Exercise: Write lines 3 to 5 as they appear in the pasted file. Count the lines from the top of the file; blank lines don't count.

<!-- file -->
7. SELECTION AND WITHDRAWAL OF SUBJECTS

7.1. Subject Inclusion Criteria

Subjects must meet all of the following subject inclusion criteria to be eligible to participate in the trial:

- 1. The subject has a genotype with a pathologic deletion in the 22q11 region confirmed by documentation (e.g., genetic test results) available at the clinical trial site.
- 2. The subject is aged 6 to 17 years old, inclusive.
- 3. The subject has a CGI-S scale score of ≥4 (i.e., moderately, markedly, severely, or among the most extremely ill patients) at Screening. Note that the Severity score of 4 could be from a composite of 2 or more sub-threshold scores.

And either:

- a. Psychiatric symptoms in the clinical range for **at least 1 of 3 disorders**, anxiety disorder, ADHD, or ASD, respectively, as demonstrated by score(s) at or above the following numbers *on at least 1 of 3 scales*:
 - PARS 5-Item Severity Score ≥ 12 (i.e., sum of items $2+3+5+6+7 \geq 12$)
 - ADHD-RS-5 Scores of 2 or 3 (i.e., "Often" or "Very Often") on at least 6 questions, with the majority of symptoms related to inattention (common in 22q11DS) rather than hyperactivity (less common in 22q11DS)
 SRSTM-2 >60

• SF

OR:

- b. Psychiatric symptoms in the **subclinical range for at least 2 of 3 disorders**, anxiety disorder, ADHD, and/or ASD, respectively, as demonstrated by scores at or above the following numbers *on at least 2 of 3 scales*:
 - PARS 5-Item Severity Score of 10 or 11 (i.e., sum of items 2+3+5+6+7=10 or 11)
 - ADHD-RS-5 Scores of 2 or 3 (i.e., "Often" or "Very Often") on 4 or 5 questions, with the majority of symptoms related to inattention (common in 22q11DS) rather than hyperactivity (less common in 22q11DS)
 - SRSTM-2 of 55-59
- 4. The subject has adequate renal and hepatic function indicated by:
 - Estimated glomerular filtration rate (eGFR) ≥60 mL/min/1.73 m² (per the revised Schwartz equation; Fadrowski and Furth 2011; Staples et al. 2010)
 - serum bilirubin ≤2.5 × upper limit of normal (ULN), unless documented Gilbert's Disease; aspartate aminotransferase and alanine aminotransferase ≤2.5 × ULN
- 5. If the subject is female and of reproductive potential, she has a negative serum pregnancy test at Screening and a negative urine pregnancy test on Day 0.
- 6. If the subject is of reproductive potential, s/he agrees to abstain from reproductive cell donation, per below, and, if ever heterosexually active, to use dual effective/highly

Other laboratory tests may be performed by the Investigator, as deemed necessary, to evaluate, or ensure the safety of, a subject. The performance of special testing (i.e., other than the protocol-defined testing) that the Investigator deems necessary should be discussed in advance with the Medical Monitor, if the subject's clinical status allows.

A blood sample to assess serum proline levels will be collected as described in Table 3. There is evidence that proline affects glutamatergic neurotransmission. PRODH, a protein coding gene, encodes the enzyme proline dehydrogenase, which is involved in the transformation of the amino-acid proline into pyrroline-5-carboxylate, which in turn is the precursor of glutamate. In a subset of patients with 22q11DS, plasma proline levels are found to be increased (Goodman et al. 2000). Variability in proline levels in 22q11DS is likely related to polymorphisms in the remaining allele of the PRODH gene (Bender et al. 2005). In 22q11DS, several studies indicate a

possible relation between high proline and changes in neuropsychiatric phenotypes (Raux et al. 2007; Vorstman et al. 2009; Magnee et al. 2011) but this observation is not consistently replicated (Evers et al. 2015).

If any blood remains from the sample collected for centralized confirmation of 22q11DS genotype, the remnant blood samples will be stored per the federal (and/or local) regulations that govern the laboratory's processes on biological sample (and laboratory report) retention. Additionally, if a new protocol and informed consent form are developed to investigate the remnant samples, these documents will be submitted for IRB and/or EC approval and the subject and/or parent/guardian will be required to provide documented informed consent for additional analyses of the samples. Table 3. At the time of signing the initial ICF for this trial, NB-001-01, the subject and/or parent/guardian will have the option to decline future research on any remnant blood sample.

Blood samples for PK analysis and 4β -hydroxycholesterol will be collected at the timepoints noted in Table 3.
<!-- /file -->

Subjects must meet all of the following subject inclusion criteria to be eligible to participate in the trial:

- 1. The subject has a genotype with a pathologic deletion in the 22q11 region confirmed by documentation (e.g., genetic test results) available at the clinical trial site.
- 2. The subject is aged 6 to 17 years old, inclusive.